Why set up a Disability Employment Service? Or, to go back to basics, why create a legislative framework such as Australia’s Disability Services Act 1986?

Those of us with long experience in the field might yield to cynicism and disappointment when contemplating these questions in 2016. We might mutter darkly about where the road paved with good intentions inevitably leads. Myself included.

However, the answers remain clear to me, even after thirty years in disability employment services. For one thing, there are so many benefits of employment for the most disadvantaged citizens. For another, people with significant disabilities experience barriers to work and need extra time and specialist support to reach the goal of employment.

It sounds pretty straightforward, doesn’t it?

But the model we set out with in Australia is no longer working.

Here’s a question for you:

Would you like a white one or a green one?

Come on, decide! What’s it to be? White or green?

Of course, you answer will depend on whether it’s a yoghurt or a late-model jaguar. If you’re being offered yoghurt then you’ll go with white but if it’s a jaguar it’s best to choose green.

Choice is only choice when you know and understand your options.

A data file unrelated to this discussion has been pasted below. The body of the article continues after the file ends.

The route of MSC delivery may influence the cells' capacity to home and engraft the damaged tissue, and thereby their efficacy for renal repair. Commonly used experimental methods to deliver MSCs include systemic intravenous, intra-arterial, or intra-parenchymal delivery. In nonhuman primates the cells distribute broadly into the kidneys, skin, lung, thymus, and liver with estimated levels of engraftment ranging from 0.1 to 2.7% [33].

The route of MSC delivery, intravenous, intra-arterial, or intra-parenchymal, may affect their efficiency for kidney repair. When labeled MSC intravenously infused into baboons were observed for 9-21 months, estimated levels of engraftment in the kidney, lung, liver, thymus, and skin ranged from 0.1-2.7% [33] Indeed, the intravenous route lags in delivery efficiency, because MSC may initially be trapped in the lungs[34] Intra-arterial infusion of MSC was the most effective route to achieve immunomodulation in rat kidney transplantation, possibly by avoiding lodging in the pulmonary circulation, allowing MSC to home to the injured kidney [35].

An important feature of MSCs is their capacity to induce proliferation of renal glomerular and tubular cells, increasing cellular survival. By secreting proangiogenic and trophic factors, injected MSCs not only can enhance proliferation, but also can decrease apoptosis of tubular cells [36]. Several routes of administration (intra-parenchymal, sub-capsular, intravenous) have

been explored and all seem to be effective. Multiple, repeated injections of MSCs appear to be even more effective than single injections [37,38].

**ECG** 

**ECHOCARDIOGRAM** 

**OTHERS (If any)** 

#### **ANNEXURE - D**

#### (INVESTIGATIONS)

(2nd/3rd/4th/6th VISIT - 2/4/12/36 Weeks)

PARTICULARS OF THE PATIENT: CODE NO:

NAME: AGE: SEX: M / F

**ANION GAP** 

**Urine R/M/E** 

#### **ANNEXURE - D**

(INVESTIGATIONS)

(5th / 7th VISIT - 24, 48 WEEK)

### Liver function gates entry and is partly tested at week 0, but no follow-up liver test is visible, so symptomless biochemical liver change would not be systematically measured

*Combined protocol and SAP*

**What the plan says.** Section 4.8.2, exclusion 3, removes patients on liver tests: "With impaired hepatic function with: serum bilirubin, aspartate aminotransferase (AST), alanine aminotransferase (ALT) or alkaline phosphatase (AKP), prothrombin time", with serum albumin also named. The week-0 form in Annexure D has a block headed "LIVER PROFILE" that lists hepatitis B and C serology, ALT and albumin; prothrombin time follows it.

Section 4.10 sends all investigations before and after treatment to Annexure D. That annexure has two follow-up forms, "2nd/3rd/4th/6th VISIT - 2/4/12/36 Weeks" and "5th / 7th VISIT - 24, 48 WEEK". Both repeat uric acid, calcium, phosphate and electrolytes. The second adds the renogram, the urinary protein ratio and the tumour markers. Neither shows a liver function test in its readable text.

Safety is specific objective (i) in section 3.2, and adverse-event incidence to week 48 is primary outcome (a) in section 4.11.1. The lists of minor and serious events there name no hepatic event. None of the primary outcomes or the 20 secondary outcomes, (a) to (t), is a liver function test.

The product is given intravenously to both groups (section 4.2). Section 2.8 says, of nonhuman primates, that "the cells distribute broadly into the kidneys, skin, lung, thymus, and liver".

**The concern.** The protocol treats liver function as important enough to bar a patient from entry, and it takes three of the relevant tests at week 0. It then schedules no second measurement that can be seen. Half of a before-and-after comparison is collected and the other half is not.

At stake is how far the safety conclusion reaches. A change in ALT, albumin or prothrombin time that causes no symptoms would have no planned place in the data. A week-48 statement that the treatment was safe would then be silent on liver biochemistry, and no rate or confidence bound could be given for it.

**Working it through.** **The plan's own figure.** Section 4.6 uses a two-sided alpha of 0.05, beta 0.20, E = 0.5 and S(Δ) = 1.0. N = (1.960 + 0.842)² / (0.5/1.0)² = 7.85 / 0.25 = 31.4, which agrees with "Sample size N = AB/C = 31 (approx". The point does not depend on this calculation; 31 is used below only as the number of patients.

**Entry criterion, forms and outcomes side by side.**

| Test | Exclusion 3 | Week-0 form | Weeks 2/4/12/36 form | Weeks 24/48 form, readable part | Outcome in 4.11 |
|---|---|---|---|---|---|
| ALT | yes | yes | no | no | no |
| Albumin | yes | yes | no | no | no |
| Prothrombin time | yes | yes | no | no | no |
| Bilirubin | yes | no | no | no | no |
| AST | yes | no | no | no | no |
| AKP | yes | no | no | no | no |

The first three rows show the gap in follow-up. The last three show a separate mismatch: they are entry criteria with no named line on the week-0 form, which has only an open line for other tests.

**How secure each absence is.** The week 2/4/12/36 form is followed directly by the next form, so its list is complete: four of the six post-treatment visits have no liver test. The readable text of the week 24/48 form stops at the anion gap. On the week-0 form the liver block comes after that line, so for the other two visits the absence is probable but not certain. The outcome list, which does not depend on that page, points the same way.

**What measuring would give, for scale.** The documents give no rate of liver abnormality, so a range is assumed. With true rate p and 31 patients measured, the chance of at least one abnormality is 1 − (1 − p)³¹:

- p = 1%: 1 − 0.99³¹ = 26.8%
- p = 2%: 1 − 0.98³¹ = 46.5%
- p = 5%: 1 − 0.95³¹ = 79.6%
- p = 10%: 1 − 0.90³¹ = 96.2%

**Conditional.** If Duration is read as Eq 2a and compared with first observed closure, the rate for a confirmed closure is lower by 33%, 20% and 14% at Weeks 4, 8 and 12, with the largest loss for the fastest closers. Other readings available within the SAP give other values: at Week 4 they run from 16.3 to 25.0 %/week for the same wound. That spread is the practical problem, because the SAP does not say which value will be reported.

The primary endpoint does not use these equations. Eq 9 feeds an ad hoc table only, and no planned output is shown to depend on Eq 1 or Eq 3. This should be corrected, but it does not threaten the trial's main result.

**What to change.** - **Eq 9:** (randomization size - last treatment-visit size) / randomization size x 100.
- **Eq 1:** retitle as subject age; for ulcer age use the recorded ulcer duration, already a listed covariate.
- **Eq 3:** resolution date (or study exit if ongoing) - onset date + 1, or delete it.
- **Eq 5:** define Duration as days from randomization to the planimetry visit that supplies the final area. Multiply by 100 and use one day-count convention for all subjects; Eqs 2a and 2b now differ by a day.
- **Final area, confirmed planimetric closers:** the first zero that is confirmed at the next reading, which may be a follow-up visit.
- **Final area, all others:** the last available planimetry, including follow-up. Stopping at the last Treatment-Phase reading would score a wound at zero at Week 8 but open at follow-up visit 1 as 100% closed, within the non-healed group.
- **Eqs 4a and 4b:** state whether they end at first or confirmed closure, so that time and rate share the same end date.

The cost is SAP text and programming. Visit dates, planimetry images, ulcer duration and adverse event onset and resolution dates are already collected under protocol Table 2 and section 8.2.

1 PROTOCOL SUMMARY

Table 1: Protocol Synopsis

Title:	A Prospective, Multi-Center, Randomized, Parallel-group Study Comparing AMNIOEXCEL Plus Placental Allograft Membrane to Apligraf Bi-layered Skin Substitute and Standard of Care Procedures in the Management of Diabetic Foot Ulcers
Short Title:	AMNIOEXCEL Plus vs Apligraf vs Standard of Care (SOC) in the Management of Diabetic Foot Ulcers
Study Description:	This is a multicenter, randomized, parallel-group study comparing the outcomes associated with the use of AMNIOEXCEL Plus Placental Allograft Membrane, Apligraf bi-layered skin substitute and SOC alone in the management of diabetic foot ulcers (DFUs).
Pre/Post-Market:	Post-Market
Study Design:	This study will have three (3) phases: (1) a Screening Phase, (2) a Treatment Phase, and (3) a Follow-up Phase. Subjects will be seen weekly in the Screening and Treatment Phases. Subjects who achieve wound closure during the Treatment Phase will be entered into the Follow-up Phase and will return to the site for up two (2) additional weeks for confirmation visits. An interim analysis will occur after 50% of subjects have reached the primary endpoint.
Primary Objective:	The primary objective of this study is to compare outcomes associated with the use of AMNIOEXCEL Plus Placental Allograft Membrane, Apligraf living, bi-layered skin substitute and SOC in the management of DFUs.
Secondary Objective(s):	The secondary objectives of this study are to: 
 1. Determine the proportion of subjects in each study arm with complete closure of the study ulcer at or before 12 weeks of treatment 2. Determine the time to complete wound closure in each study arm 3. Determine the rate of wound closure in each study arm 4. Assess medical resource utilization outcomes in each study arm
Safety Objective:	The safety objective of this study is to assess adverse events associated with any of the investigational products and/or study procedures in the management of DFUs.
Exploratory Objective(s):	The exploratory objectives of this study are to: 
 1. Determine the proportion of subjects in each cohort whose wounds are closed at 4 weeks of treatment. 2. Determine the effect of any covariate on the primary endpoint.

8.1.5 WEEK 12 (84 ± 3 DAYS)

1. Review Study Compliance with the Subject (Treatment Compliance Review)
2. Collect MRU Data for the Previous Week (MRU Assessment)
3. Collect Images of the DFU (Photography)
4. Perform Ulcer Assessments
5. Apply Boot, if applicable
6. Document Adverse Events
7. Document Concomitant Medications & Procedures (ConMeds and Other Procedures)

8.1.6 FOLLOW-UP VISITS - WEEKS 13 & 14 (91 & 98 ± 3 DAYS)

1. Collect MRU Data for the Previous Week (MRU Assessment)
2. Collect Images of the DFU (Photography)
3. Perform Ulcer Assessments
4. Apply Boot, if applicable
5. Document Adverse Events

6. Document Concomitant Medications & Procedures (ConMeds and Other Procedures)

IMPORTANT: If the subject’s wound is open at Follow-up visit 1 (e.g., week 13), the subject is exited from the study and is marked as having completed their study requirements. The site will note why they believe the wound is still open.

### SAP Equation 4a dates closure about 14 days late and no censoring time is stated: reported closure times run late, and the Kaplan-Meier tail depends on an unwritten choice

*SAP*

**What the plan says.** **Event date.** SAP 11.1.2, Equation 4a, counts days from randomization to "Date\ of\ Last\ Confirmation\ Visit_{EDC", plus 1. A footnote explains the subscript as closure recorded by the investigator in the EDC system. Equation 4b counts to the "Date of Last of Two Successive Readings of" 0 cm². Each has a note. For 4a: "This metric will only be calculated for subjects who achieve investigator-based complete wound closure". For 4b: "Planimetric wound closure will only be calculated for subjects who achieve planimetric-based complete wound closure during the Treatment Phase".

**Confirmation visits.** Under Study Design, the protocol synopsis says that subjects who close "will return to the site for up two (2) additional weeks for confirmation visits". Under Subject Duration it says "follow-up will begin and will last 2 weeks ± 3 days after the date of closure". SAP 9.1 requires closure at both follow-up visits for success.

So it goes with the rolling out of the National Disability Insurance Scheme (NDIS).

Hallelujah! Finally, people with a disability are being asked what they want and what they need. This can only be a good thing, right?

Mostly right.

The National Insurance Disability Scheme (NDIS) approach suits educated and articulate people with disability, people who know their options and understand the consequences of their choices. For many vision-impaired and hearing-impaired people and people in wheel chairs, the NDIS can’t come soon enough.

However, the people who couldn’t speak up before – those with significant intellectual disability or severe mental illness – are being asked to make the same choices, with the same level of guidance and support as educated and articulate individuals. Within the NDIS there’s an assumption of capacity that doesn’t represent the whole group.